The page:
Johan Gaspar Roland was baptized on 29 October 1720, the eldest child of Melchior Roland and Anna Maria Lang.
I had seen Gaspar’s birth date in many online sites, but had no seen any sources, except for the pesky non-source – other online trees. I stumbled upon a new website, e-periodica, based in Zurich, Switzerland, which is part of ETH Library, the largest public scientific and technical library in Switzerland.
Specifically, the search hit was for Beiträge zur Aargauergeschichte or Contributions to the History of the Aargau. Aargau is a canton just west of Zurich and is the ancestral home of the Roland family.
Band 16 of the digitization project in 2009 covers family information for surnames beginning with the letter R. One of the families is the Roland family and the records are compiled from town sources, like church registers, so the information is quite trustworthy.
My next post will provide the family sketch for Melchior, father of Johan Gaspar, but, for now, suffice it to say the 1720 date is correct.
Gaspar Roland, as he was called, arrived on the ship Friendship that sailed from Rotterdam and docked in Philadelphia on 12 October 1741. His age was given as 20 years old, which was correct, as his birthday wouldn’t occur for another week. Gaspar took the Oath of Allegiance the same day he disembarked from the ship.
Gaspar’s wife was Mary, said to be Hunsaker and the widow of Mr. Myer and that they married c1745. I touched on the hot mess that is the Hunsaker ancestry in a previous post and said that I would be leaving it alone. I also have no proof as to whether Mary was a widow, so until I can document otherwise, he married Mary (MNU).
The Church of the Brethren began in 1708, a few years before Gaspar was born, but the Brethren, or Dunkers, were an offshoot of the Anabaptists, who did not believe in infant baptism. Anabaptists were unwelcome in many towns and many of the Swiss Germans who settled in the German Palatinate did so as much for religious reasons as economic. In Europe, they were also called Walloons.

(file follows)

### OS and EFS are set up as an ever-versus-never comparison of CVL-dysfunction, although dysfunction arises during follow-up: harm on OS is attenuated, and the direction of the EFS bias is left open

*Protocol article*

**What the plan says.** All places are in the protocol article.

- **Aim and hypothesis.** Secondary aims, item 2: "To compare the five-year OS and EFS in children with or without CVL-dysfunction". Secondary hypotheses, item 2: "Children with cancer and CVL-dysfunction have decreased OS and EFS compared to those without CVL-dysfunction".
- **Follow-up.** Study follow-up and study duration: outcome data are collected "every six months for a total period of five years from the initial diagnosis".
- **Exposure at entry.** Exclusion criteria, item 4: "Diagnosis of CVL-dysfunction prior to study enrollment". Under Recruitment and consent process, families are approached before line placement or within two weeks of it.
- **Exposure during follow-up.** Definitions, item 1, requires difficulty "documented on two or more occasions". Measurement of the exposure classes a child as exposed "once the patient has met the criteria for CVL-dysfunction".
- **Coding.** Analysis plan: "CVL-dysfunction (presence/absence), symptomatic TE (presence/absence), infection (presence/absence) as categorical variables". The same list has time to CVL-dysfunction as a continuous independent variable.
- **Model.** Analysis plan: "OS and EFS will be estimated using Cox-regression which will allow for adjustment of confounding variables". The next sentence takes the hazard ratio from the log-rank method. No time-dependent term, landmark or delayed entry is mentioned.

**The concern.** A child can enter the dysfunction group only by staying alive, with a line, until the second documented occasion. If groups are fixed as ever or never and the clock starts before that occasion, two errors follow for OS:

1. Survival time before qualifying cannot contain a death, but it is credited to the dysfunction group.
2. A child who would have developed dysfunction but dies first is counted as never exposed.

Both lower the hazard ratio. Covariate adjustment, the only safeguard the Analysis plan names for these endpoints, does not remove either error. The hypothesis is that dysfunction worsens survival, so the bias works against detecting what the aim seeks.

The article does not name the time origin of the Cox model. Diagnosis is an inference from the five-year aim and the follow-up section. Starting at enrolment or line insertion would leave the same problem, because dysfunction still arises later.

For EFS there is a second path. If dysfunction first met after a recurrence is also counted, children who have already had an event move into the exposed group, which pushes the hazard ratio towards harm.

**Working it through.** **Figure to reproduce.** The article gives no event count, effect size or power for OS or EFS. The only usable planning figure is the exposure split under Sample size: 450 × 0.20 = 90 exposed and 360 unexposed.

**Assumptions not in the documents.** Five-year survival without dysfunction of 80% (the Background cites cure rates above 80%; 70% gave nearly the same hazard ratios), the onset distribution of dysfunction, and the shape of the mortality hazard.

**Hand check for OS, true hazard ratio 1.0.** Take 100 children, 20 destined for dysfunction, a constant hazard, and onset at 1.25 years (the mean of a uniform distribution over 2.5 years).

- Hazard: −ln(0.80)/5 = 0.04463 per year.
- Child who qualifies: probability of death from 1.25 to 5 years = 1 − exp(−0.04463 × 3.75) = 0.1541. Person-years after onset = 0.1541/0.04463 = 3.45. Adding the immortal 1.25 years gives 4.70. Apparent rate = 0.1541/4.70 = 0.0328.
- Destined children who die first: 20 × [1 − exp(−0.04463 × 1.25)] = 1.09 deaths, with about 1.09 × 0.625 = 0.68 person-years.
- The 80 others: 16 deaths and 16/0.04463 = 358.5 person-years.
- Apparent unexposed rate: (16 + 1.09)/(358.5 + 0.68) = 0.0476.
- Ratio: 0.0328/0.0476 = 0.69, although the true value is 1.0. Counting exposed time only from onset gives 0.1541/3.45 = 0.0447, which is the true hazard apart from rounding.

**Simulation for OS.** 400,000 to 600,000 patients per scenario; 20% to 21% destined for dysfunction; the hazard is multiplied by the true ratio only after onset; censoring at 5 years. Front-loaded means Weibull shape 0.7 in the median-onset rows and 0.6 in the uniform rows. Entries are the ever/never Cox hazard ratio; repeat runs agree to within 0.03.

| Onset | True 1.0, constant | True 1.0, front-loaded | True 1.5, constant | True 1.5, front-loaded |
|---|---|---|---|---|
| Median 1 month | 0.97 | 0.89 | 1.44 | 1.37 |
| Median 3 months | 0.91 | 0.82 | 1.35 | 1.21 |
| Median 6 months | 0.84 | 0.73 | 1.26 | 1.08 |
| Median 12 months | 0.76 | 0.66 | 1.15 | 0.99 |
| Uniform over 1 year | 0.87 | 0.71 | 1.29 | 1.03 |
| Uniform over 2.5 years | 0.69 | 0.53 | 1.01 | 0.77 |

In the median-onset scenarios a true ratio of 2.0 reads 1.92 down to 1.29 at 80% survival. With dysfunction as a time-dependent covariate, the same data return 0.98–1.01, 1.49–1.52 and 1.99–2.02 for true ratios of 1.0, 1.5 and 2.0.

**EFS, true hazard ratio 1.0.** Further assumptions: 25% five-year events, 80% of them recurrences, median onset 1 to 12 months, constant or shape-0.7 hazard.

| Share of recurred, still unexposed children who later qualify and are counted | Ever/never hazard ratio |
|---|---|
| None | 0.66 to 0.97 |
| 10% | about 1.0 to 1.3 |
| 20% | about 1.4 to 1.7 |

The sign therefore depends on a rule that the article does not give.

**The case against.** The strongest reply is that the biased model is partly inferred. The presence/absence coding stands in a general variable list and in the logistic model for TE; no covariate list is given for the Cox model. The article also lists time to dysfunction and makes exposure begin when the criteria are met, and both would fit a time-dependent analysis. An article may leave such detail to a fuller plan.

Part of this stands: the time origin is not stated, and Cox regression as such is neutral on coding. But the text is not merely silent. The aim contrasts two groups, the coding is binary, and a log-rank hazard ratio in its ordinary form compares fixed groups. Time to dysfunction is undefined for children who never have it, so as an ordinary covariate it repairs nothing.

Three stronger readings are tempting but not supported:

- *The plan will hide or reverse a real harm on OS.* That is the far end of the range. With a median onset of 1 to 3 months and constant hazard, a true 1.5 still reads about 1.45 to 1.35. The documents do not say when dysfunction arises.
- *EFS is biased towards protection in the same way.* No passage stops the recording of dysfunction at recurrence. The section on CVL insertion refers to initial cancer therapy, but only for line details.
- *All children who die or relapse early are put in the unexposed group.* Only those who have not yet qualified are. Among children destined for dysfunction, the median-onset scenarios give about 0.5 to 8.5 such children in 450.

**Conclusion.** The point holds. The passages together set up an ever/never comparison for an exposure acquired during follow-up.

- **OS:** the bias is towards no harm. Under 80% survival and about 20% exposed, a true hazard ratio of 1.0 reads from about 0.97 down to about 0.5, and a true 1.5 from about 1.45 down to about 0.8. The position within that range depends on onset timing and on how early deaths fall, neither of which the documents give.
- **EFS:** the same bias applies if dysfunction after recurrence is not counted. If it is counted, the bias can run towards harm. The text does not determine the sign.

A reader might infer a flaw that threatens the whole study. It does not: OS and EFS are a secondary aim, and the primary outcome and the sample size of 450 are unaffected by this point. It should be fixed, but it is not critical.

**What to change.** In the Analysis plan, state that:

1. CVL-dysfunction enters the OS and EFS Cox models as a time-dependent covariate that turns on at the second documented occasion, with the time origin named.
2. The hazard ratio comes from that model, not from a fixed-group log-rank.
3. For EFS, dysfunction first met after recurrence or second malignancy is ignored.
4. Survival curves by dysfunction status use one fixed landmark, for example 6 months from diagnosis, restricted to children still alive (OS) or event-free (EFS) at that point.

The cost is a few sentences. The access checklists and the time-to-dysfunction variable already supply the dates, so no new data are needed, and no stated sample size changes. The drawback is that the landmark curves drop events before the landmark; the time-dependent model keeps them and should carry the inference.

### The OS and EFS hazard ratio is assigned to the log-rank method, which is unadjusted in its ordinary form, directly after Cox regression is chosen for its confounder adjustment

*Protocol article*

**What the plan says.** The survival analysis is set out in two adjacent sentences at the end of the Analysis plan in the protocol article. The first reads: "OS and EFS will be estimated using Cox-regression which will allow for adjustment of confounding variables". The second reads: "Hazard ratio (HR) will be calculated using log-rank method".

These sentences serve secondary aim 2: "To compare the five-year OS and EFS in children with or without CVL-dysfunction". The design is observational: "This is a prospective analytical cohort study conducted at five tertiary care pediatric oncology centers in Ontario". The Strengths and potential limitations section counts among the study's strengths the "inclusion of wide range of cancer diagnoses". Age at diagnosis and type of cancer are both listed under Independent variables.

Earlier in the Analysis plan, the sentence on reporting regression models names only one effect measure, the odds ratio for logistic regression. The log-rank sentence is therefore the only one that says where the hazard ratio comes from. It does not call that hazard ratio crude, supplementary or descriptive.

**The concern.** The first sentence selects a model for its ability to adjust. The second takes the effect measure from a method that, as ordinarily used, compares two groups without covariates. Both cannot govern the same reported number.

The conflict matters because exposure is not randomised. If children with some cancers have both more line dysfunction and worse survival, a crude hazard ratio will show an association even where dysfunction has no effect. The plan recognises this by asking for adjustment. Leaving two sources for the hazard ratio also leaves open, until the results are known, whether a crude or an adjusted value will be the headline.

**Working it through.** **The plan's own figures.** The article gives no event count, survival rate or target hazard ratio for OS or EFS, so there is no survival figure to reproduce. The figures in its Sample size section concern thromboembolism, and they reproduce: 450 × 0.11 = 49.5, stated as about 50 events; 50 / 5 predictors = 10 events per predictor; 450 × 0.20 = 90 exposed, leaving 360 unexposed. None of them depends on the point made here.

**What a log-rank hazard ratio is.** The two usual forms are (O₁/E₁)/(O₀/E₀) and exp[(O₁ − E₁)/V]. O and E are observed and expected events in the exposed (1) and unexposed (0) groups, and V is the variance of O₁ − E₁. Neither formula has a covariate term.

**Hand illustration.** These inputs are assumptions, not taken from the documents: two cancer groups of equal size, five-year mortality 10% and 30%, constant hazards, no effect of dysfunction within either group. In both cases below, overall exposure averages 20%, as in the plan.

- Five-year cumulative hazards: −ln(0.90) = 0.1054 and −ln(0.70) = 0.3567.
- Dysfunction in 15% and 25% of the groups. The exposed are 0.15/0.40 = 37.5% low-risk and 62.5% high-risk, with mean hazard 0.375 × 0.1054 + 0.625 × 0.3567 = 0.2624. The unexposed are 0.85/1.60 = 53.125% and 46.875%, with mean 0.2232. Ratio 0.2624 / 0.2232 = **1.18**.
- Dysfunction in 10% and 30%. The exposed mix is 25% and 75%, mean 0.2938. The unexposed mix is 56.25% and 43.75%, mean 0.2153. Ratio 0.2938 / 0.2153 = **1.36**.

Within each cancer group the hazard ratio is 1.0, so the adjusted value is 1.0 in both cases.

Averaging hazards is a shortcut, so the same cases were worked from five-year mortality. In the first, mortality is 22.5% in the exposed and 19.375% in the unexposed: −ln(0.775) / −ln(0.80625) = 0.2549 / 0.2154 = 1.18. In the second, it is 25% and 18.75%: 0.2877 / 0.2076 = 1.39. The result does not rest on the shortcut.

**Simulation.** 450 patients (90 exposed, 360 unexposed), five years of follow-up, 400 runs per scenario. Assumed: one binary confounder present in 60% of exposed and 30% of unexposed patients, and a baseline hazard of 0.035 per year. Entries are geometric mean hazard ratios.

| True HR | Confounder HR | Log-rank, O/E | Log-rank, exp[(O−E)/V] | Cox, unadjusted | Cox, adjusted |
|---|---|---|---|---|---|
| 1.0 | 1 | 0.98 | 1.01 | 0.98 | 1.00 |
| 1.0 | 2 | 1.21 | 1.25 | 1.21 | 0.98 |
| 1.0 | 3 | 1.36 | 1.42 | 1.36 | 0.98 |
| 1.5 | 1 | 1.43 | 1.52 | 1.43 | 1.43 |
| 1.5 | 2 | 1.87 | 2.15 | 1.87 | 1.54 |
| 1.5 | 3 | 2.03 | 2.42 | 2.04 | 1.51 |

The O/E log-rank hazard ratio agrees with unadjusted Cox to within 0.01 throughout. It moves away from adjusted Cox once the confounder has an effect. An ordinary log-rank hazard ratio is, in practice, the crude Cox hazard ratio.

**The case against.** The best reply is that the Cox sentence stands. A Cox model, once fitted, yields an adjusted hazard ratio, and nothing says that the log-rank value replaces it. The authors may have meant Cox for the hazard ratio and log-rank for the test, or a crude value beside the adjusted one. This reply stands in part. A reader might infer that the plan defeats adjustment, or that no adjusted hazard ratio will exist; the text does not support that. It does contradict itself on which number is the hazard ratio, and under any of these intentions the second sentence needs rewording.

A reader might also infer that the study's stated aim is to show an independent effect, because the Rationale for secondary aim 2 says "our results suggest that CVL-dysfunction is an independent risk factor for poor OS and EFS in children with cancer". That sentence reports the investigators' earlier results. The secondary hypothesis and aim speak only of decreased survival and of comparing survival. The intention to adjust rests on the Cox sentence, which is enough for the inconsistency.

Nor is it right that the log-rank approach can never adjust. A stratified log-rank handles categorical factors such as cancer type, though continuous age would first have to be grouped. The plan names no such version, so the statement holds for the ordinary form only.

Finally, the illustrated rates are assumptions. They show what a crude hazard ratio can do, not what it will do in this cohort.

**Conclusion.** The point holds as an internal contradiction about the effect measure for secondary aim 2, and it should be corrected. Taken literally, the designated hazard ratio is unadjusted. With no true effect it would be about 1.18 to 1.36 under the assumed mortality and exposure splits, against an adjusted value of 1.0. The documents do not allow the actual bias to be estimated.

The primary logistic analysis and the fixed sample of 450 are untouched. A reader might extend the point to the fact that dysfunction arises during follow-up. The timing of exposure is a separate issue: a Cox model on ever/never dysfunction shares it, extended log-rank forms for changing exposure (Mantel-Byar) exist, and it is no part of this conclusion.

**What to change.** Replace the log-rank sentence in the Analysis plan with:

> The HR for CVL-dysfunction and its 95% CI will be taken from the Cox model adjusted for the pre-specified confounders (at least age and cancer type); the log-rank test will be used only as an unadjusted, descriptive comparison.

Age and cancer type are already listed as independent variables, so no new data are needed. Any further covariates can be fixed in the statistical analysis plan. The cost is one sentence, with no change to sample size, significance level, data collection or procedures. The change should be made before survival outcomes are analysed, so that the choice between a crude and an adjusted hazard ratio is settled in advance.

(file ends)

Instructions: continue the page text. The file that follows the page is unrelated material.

Children are often influenced by parental beliefs and Gaspar’s parents probably were Anabaptists if not early members of the Brethren faith; Gaspar himself likely held Anabaptist beliefs by the time he arrived in Philadelphia.
Gaspar and Mary Roland settled in Lancaster County, Pennsylvania and most of their children were probably born there. However, by the 1760s, the Rolands lived in Frederick County, Maryland, where they sold “Good Springs” and “Small Hope” in 1766. [Frederick County, Maryland Deed Book K:605]
A decade later, the Rolands had moved southward to Rowan County, North Carolina, where Gaspar appeared on the 1778 tax list. On the same list are found Daniel Hendricks, John Roland, John Hendricks, Daniel Lewis and Jacob Keithley, all part of the FAN club.
Gaspar’s son, Jacob, died as a young married man by 22 November 1779 in Rowan County, North Carolina; Gaspar Roland and John Cochanour put up the guardian bond for Jacob’s orphaned children, Frina and Gaspar.